Posted By RichC on November 2, 2018
As the positive economy in the U.S. continues to grow America out of the "great recession" and rebound off the slow growth Obama years, we are seeing signs of inflation, hopefully just the right amount. Wages are rising and businesses sense they have pricing power and can raise prices (their cost are up too). Consumers are seeing their new tax savings, improved paychecks and employment confidence nibbled away after years of mostly flat inflation.
The Federal Reserve has also acted proactively and is on a path to normalizing interest rates after years of cheap money policies. Will they stay ahead of inflation … or act too aggressively and send our economy back into a recession? It is a delicate balancing act.
The WSJ detailed a few of them in a recent article:
That Big Mac and Coke Now Comes With a Side Order of Inflation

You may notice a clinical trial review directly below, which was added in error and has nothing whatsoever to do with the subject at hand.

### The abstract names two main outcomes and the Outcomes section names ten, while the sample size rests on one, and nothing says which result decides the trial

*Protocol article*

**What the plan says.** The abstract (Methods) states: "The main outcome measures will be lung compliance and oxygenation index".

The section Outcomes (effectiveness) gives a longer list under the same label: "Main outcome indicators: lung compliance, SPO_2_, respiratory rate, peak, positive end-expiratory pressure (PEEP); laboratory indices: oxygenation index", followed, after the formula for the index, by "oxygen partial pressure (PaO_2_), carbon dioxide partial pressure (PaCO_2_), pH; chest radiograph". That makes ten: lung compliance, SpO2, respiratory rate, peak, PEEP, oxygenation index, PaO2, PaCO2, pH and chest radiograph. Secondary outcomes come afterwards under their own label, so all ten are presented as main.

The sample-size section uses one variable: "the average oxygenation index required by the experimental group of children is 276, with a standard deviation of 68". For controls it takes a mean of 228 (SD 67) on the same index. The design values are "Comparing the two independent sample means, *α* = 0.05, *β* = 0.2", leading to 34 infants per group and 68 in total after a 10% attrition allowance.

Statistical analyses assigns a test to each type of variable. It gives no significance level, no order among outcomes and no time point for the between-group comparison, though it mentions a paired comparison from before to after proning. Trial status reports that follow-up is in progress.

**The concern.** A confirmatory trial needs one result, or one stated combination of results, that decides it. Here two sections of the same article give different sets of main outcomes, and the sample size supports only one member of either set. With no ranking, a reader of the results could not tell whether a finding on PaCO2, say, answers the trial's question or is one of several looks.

Airlines and food makers among industries passing along higher costs, raising inflation fears
U.S. companies are raising prices on everything from plane tickets to paint, passing on to customers higher costs for fuel, metal and food after years of low inflation.
Clorox Co. said it raised prices in the latest quarter on such products as cat litter, and Coca-Cola Co. reported higher prices for the quarter. Other goods makers, as well as airlines, also have announced price increases over the past week.
The higher prices have effectively ended a long period of low inflation that led the Federal Reserve to keep short-term interest rates near zero for years.
“We think 2019 will be more inflationary than we have seen historically since the recession,” Kellogg Co. Chief Executive Steve Cahillane said in an interview Wednesday.
It is a tricky moment for the U.S. economy. Unemployment is at the lowest point in decades, and economic growth is strong. Inflation is near the Fed’s 2% target, but price rises could pick up if pressure from labor shortages and tariffs intensify in a still-robust economy. Alternatively, other factors could offset such pressures, including the stronger U.S. dollar, which makes imports cheaper.
At some point, higher prices could damp the economy’s growth. Investors worry that a pickup in inflation will prompt the Fed to raise interest rates more quickly to prevent the economy from overheating.